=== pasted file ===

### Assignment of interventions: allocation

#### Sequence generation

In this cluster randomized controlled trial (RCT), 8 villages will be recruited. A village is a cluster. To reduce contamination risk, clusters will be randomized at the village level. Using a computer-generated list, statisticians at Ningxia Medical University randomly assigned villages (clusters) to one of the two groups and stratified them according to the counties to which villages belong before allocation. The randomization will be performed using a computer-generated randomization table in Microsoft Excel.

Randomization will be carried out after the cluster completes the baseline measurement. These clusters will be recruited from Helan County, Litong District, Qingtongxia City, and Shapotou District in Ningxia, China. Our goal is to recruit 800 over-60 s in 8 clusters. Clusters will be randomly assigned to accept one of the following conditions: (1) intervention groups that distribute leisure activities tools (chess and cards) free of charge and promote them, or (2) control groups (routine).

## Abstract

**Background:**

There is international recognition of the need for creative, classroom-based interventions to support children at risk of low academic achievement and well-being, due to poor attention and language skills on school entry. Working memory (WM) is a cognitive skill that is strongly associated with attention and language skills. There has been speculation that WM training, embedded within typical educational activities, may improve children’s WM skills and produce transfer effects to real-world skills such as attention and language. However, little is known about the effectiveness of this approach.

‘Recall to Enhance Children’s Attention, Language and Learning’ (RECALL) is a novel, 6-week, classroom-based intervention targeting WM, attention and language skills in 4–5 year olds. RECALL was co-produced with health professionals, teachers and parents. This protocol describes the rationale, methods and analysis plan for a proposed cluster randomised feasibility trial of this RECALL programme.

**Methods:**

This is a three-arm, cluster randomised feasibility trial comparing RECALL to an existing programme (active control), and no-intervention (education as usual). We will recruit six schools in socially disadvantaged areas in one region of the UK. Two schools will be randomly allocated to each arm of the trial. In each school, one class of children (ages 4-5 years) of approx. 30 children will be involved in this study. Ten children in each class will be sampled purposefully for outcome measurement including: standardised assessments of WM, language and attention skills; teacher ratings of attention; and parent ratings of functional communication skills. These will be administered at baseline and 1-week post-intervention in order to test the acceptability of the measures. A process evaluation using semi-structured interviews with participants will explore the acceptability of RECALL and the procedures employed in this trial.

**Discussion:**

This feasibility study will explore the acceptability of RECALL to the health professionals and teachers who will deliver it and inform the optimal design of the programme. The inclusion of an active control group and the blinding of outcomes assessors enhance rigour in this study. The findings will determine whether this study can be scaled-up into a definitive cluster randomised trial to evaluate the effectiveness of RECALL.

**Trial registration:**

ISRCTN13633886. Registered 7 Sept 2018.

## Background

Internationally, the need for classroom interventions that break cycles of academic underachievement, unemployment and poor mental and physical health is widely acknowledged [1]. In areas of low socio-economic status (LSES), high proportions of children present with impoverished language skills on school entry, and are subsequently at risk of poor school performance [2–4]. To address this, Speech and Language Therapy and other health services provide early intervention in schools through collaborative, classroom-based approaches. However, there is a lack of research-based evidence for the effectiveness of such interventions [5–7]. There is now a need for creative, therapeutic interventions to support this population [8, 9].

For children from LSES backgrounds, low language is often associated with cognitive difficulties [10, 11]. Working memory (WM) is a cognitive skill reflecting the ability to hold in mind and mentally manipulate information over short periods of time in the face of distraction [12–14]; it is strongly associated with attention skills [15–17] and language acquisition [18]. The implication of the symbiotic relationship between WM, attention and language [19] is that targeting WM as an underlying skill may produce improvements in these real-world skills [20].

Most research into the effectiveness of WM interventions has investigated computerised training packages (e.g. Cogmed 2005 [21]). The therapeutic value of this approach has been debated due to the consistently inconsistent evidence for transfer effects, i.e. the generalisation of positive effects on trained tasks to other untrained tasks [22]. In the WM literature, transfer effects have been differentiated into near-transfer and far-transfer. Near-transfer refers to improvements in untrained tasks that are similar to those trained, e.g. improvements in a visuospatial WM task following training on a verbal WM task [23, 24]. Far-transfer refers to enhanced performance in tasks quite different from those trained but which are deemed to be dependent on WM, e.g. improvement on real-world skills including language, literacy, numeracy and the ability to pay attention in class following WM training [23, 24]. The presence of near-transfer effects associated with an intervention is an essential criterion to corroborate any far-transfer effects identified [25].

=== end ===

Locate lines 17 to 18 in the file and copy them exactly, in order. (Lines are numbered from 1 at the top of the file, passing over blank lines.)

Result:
For children from LSES backgrounds, low language is often associated with cognitive difficulties [10, 11]. Working memory (WM) is a cognitive skill reflecting the ability to hold in mind and mentally manipulate information over short periods of time in the face of distraction [12–14]; it is strongly associated with attention skills [15–17] and language acquisition [18]. The implication of the symbiotic relationship between WM, attention and language [19] is that targeting WM as an underlying skill may produce improvements in these real-world skills [20].

Most research into the effectiveness of WM interventions has investigated computerised training packages (e.g. Cogmed 2005 [21]). The therapeutic value of this approach has been debated due to the consistently inconsistent evidence for transfer effects, i.e. the generalisation of positive effects on trained tasks to other untrained tasks [22]. In the WM literature, transfer effects have been differentiated into near-transfer and far-transfer. Near-transfer refers to improvements in untrained tasks that are similar to those trained, e.g. improvements in a visuospatial WM task following training on a verbal WM task [23, 24]. Far-transfer refers to enhanced performance in tasks quite different from those trained but which are deemed to be dependent on WM, e.g. improvement on real-world skills including language, literacy, numeracy and the ability to pay attention in class following WM training [23, 24]. The presence of near-transfer effects associated with an intervention is an essential criterion to corroborate any far-transfer effects identified [25].